ONE: Dale Jr. to the FOX Booth?
I want to start out by saying I have nothing but love and respect for old DW. Sure, his boogity boogity nonsense drives me a tad insane but the three-time champion, 84-time race winner and Hall of Famer has achieved more in his NASCAR career than all but the very, very best. And by that, I mean the likes of Richard Petty, Junior Johnson and David Pearson.
But it seems to me the time has come to move Waltrip out of the race day broadcast booth and into a different role. Perhaps that could be more on the long-form interview side, for example, with in-depth discussions (extended into digital and social) with a wide range of NASCAR drivers, team members and more.
I’d replace him with Dale Earnhardt Jr. who would be the perfect foil to his old buddy and teammate Jeff Gordon. It would bring a fresh and massively popular face to a role that is crucial in attracting new fans and keeping current fans interested and informed. We’ve seen Junior in the booth on a couple occasions in the last few years and each time he has acquitted himself very well. My guess is he’d take to a half-season of broadcasting like the proverbial duck to water. Simply put, NASCAR needs to be as relevant as possible to the Millennial audience and while Junior doesn’t quite fit into that demographic, he would be a perfect bridge not least given the size of his Twitter platform and his frequency (and humor) of posting. I’ve read reports that Junior has been in discussions with the two primary broadcast networks so I might be way late to this party already but I, for one, hope to see him installed alongside Gordon for the 2018 Daytona 500.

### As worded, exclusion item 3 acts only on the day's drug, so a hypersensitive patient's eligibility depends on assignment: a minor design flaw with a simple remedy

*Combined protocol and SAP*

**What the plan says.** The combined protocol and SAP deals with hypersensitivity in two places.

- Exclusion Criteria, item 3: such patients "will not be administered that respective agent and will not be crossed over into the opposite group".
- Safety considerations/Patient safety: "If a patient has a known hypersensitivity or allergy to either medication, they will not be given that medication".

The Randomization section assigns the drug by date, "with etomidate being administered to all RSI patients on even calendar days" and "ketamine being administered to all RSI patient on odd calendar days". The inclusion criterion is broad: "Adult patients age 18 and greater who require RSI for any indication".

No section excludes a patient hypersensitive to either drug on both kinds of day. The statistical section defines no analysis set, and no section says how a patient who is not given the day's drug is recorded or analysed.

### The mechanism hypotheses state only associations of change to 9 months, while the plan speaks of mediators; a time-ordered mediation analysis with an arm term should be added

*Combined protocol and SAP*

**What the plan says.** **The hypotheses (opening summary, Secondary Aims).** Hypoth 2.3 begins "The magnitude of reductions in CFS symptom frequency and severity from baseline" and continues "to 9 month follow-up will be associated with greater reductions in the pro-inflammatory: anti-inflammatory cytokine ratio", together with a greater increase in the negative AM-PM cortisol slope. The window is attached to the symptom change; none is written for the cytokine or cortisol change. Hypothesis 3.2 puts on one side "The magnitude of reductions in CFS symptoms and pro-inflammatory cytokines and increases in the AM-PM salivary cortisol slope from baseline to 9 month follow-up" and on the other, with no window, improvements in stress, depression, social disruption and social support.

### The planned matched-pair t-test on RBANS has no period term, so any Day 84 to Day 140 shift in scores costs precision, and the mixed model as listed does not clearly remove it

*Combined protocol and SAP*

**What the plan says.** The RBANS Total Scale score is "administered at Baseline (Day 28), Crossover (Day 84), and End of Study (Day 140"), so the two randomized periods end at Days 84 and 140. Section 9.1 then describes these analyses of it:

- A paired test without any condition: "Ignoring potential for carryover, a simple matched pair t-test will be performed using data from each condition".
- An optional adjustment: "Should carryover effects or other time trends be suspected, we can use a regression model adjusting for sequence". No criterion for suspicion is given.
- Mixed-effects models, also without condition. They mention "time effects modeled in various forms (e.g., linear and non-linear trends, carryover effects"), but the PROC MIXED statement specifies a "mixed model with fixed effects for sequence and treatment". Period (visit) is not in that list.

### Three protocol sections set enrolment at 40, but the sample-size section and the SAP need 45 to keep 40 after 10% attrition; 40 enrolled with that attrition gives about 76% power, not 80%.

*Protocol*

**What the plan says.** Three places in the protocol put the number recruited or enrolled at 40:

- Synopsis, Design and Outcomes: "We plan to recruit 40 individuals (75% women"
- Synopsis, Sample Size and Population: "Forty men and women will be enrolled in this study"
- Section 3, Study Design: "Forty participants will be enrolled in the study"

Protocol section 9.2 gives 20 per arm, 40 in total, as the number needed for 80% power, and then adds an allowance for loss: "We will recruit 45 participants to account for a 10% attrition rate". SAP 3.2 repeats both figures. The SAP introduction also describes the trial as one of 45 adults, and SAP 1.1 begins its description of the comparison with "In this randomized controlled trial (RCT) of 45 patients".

TWO: Harvick’s Big Win
As the laps to go counter clicked into single digits, I walked down pit road at Sonoma Raceway to stand by Kevin Harvick’s pit box. I wasn’t the only one who was thinking this, and as the lap counter hit three to go the throng grew ever larger. Perhaps unsurprisingly, the crew looked calm and unconcerned. This is a team that is used to winning.
For the veteran Harvick, it was win number 36 at the Cup level, and no one except Jimmie Johnson has won more races in the last decade. In his post-race media interview, Harvick mentioned that he had “mixed emotions” as to how this season was going to play out especially with the change from Chevy to Ford power plants for Stewart-Haas Racing. “I felt like I knew we were going to win again,” said Harvick, “just for the fact that our cars were running good. Pocono and Michigan, our cars were fast the last couple weeks, and all weekend here this weekend our cars have been good. It’s been a good year, we just hadn’t been to Victory Lane, and today it all went our way, and hopefully we’ve gotten all that bad luck out of the way and we can enjoy days like this where it all goes our way and capitalize on the fastest car.” And if he has got the bad luck out of the way that’s a worrying sign for the rest of the field. Expect more wins to come from Harvick especially now his playoff berth is rubber stamped.
THREE: Alon Day’s Father